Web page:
“I am proud of my success. But I dream of growing my business bigger… It’s all for my daughter.” Lilian with her daughter Angel
Lilian always knew she wanted to be a businesswoman, just like her parents. She grew up watching them run their own business, and envisioned herself one day having an operation of her own.
At the age of 24, Lilian launched a small manual distribution center, called Lilian MDC, in the Kinondoni District of Dar Es Salaam, Tanzania in 2005. A manual distribution center is a business that sells Coca-Cola beverages in metropolitan areas where neighboring communities have unstable roads and an infrastructure that makes it difficult for delivery trucks to travel. Those who own micro distribution centers employ others in the area, who then sell and distribute our beverage products to retailers, often by bicycle, motorbike or pushcart.
For Lilian, running her own business was not easy and her resources were limited. She was the sole manager, as well as the stock controller, cashier and salesperson – with only a pushcart to help her. At home, she was also a wife and the mother of a two year-old daughter, Angel. To increase the size of her business, she sold a portion of her family’s land, investing all of the proceeds in her entrepreneurial dream.
Shortly after her business was up and running, Lilian suffered a challenging setback when her husband left her and Angel, robbing Lilian of all the product and cash from her business.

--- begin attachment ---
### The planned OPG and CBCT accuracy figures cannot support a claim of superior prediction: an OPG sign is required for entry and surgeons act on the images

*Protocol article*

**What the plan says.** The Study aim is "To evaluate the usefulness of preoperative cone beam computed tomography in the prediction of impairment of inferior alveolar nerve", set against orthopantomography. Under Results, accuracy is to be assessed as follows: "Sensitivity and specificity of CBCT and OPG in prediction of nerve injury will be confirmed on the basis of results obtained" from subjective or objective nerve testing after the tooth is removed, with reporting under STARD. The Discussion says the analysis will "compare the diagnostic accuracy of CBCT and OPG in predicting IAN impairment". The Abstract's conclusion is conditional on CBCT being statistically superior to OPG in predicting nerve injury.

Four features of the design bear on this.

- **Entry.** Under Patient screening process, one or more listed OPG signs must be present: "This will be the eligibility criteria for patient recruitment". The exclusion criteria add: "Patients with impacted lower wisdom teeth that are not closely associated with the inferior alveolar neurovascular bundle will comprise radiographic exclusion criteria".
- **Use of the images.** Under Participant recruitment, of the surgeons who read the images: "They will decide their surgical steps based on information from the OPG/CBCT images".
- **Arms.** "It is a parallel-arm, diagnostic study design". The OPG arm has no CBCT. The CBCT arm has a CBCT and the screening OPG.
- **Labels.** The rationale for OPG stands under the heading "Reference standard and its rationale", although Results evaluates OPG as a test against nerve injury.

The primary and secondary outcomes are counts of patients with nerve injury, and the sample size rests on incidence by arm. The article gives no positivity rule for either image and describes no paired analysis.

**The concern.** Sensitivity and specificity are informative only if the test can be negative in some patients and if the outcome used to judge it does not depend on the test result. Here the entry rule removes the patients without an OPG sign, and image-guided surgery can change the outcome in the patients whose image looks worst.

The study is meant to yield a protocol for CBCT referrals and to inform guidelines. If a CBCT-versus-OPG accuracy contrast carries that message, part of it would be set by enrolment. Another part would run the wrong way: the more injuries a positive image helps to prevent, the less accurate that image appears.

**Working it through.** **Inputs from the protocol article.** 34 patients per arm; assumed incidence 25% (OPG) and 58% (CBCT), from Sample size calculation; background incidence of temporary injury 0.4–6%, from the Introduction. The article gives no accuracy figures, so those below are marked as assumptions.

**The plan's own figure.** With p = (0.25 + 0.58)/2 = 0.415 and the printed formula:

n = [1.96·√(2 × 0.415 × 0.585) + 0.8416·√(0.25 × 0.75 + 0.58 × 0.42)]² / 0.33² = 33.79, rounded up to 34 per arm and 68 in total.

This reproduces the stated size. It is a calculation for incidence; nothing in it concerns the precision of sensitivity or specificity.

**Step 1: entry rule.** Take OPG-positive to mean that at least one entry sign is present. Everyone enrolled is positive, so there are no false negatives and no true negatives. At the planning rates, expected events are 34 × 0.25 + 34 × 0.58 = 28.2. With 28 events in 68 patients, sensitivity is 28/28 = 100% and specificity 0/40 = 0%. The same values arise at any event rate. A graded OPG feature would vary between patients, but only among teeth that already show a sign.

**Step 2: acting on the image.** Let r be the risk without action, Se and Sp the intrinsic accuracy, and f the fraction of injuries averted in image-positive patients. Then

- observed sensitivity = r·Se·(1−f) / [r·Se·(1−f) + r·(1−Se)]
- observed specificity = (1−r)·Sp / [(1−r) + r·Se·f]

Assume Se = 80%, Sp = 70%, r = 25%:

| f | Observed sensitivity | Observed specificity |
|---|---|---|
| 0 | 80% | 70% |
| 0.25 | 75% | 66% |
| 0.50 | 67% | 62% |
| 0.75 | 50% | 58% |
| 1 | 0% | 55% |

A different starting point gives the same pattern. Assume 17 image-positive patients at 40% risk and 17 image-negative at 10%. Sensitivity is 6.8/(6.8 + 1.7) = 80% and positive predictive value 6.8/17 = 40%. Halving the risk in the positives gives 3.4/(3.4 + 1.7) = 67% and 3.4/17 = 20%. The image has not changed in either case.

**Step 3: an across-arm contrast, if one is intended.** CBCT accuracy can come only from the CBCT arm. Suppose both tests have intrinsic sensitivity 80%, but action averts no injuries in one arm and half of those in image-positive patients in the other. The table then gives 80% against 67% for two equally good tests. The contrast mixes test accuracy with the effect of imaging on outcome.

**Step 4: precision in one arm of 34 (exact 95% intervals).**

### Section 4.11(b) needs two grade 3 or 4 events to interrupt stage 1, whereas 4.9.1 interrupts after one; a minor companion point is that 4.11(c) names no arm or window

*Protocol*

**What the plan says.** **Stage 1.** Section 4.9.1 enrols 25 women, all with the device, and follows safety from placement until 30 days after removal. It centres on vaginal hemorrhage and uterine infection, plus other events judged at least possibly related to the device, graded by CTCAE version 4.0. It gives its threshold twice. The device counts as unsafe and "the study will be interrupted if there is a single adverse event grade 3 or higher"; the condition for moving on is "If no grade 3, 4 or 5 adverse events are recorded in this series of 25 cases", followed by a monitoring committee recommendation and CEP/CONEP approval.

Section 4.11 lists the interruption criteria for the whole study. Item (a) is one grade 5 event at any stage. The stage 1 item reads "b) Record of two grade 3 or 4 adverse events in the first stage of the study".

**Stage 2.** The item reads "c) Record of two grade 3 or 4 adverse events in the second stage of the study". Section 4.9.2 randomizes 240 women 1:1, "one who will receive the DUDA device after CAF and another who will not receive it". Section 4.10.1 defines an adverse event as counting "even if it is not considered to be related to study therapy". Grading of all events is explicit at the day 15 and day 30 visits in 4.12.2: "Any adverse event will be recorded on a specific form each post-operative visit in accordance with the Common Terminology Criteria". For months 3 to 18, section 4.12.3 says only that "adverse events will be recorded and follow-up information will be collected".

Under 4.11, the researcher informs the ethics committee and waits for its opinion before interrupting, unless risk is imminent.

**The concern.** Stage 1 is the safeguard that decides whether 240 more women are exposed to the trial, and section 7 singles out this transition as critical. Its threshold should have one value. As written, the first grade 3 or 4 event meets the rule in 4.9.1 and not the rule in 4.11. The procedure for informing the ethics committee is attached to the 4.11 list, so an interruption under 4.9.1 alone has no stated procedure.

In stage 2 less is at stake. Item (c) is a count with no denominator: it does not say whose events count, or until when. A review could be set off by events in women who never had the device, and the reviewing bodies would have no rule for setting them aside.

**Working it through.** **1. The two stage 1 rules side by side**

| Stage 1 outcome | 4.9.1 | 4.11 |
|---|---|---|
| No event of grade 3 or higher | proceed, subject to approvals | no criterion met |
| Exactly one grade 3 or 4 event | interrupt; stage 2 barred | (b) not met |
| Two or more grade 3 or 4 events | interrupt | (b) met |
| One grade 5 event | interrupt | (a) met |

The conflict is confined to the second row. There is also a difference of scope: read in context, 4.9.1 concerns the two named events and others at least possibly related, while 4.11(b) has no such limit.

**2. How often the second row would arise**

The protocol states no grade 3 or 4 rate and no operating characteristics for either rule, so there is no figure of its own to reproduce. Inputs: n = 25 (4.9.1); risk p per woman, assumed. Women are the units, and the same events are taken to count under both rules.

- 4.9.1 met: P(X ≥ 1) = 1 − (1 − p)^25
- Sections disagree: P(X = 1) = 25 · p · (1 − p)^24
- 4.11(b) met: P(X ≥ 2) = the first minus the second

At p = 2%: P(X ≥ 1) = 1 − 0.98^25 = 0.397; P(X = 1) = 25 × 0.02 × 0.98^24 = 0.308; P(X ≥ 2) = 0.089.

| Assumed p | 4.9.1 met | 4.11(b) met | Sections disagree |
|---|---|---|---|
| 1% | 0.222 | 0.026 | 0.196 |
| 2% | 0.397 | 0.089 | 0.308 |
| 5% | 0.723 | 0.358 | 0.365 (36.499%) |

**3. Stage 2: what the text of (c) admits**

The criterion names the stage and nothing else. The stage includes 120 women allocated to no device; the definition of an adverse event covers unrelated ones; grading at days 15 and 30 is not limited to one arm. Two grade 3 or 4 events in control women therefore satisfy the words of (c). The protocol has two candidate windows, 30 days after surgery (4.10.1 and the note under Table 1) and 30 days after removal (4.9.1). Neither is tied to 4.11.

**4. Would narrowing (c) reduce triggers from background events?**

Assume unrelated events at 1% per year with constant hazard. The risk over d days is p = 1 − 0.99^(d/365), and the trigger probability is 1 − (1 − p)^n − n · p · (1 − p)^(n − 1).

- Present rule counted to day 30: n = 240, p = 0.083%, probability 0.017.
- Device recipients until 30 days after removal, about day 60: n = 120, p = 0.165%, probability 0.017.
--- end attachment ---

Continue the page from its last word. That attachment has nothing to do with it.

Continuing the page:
Rather than quit, Lilian appealed to Coca-Cola South African Bottling Company (SABCO) for assistance to re-open her business. To help her get started, SABCO allowed her to sell product directly from their trucks.
Lilian was successful, and she was soon able to rent space and grow her business. In 2012, Coca-Cola invited Lilian to participate in 5by20, where she received training and mentoring that has helped her to run a more efficient business. She now knows how to manage the operation, save money, keep records, and communicate with staff and customers.
By applying the training and skills learned, Lilian’s business has more than doubled in size. She now manages 11 employees and has increased her sales to an average of 25,000 cases monthly to more than 500 customers, making her one of the top distributors in the area.
Lilian’s success has made her a pillar of the community. In addition to serving Kinondoni through her business, she also serves as an inspiration to other women and gives back by providing advice and business knowledge. According to Lilian, “If you love something, you have to put [in] a lot of effort.”
Lilian with her daughter Angel
The growth of Lilian’s business has also allowed her to realize personal aspirations including providing for her daughter, now 12 years old and a top student at her private school with dreams of a career in science. Lilian is proud of the new home she is building for her family.
Although Lilian’s business has already achieved much success, she dreams of more. She intends to open a second micro distribution center, expand to other communities and continue employing other women.
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